Wreck Diving North Carolina’s Graveyard of the Atlantic

After our ill-fated attempt to dive the caves of north Florida, we needed a Plan B if we were to salvage our trip. Armed with cell phones and hope, the three of us piled into our go-kart of a rental car and started the nine-hour drive north, making calls to dive shops and charter boats on the way.

It seemed like a tall order to find last-minute spots on a dive boat on Fourth of July weekend, but miraculously, all worked out. So Saturday morning we jumped on with Tortuga Charters and headed out to the wrecks.

North Carolina: Graveyard of the Atlantic

The waters off North Carolina's Outer Banks entomb thousands of vessels and countless mariners who lost a desperate struggle against the forces of war, piracy and nature. The Graveyard of the Atlantic, with one of the highest densities of shipwrecks in the world, holds some of America's most important maritime history [...]

All along the Outer Banks lie shipwrecks associated with this rich heritage [...]

-North Carolina Maritime Museums

Off the North Carolina coast, where the arctic Labrador current and the Gulf Stream meet, lies one of the premiere wreck diving destinations in the world. The treacherous waters have claimed ships since the 1500s (prompting the creation of lifesaving stations along the Outer Banks in the 1800s that would later incorporate into the United States Coast Guard).  In addition to turbulent maritime conditions, piracy and warfare have laid down their fair share of vessels as well. Ships scuttled to create artificial reefs round out the fleet of diveable shipwrecks in the region.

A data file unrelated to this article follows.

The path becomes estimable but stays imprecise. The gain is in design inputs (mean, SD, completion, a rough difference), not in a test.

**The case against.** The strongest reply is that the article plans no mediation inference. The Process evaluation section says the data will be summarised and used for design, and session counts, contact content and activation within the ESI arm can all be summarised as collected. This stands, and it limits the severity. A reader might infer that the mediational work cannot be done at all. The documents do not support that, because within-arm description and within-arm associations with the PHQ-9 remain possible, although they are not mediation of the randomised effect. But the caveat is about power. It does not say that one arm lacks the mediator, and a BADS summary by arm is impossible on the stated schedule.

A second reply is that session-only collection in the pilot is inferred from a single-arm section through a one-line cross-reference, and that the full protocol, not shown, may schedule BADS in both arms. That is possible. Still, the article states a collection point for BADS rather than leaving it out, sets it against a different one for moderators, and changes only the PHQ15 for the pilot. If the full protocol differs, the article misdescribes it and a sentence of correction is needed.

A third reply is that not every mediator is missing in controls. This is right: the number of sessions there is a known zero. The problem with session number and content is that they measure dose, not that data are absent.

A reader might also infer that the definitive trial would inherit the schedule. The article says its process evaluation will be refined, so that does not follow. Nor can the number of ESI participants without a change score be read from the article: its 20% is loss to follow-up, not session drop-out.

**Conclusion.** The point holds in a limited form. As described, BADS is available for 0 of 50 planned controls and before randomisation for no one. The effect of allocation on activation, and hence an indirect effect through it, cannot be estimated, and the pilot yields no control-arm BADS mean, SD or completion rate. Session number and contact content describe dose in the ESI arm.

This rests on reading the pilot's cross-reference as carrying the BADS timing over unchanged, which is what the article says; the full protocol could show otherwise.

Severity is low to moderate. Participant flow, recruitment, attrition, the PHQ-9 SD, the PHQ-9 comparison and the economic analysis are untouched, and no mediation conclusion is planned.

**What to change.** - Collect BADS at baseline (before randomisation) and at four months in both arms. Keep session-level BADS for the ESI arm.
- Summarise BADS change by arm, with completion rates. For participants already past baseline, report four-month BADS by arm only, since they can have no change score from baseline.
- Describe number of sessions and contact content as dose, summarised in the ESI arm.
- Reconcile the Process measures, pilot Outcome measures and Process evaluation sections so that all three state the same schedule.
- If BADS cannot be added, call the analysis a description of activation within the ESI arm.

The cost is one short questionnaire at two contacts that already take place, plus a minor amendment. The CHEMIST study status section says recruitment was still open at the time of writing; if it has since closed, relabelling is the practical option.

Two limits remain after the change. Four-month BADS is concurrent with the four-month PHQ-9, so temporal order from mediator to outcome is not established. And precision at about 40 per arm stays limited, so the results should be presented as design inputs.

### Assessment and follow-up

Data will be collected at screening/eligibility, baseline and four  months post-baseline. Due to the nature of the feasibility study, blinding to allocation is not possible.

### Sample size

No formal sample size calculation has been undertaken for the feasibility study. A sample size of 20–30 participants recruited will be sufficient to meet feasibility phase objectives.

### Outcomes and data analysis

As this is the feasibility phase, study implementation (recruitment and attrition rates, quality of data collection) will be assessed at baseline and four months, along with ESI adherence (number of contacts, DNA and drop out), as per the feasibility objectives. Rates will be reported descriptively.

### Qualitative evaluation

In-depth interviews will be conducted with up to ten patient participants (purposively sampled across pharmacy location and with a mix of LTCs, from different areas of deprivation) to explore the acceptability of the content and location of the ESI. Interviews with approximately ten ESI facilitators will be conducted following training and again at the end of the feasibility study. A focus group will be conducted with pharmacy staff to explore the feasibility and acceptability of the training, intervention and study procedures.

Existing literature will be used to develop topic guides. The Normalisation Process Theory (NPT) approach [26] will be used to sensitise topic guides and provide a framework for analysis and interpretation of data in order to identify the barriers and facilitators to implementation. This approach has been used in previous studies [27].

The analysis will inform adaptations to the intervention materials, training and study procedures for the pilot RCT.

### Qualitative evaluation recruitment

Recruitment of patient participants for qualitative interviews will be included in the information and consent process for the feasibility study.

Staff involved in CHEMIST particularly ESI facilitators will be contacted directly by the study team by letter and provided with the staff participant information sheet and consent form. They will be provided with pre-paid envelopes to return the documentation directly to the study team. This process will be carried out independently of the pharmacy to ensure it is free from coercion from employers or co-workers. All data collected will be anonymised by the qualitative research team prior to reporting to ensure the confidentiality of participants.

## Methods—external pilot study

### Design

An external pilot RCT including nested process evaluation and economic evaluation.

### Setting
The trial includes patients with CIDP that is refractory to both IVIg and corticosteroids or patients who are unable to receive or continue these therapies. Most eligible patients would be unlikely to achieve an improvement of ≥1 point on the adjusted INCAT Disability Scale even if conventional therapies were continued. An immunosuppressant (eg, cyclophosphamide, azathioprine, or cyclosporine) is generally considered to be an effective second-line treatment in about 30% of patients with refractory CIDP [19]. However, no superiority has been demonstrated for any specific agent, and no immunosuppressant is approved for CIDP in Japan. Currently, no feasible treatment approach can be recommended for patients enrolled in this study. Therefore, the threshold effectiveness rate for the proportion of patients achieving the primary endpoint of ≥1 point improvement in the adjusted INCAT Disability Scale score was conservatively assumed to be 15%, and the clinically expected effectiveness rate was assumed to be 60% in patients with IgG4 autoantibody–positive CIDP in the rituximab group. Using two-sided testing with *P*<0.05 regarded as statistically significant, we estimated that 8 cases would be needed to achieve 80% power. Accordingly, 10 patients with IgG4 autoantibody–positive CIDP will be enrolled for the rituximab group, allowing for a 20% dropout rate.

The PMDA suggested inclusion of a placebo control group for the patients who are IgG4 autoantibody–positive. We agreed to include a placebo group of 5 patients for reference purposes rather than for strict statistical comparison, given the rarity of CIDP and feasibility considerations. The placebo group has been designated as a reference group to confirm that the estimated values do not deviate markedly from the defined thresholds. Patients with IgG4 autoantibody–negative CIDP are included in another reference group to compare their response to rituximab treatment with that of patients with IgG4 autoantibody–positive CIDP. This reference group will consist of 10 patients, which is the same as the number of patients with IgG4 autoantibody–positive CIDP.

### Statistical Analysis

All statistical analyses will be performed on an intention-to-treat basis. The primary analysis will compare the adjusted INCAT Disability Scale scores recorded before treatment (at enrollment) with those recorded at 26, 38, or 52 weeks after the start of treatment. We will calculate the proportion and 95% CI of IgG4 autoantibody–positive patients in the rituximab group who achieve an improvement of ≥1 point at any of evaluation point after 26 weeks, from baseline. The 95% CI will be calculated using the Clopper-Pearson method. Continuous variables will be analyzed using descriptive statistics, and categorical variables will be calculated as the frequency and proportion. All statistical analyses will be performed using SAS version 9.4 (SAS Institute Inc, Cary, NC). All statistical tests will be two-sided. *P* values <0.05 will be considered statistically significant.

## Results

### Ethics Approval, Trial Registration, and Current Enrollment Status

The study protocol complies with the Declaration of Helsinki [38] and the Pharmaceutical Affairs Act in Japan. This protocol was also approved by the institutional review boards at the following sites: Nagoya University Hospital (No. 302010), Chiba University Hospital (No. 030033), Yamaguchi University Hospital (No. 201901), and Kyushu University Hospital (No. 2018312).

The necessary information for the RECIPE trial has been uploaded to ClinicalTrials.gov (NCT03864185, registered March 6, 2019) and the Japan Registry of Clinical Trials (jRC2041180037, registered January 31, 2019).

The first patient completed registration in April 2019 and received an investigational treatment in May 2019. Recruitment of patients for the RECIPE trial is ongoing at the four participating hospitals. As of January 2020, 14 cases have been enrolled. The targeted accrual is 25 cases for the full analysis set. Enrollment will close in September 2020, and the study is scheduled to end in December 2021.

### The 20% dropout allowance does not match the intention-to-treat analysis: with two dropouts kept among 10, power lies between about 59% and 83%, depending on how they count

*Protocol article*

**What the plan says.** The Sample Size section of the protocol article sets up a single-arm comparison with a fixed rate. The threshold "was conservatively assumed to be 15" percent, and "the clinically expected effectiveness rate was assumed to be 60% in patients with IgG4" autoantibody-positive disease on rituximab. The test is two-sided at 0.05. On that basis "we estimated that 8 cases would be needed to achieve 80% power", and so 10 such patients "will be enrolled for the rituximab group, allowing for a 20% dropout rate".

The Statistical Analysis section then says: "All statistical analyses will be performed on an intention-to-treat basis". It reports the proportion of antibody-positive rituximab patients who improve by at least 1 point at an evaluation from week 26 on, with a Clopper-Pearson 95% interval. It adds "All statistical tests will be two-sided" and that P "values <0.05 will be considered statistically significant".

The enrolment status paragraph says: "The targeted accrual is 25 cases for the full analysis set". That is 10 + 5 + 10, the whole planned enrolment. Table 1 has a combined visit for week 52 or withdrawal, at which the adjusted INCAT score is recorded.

During our weekend there, we only scratched the surface of the wreck diving North Carolina has to offer.

 

The Papoose

Saturday we dove the Papoose, a tanker torpedoed by the German submarine U-124 in 1942. The largely-intact 412-foot vessel rests upside-down in about 120 feet of water.

As it was my first dive in North Carolina, I had no idea what to expect. I was thrilled by the tropical blue Gulf Stream water and the masses of life.

 

The real thrill, though, came when we caught our first glimpses of the bigger residents of the wreck, the sand tiger sharks. So cool!

 

We also had a little run-in with a remora who was just a bit friendlier than usual... :)

U-352

Day two, our captain James Rosemond insisted that a dive trip to North Carolina wasn't complete without visiting the German U-Boat U-352, one of the more famous tourist dives in the region. I wasn't about to contest it as I'd wanted to dive a U-Boat since I started diving. The currents had shifted, bringing some of that mucky green water in from the north and making wide-angle photography more of a challenge. That said--it didn't disappoint. It was so cool to be up close to a piece of war history, and definitely a different kind of boat than I'm accustomed to diving.

 

 Aeolus

Our final dive in North Carolina was on the Aeolus, a 446-foot Navy cable layer sank in 1988 as an artificial reef. This wreck is big, dark, and absolutely riddled with sand tiger sharks. We dropped into the cable hold first thing and spent the better part of our dive just hanging out in there as the sand tigers circled us. Just amazing!

 

 


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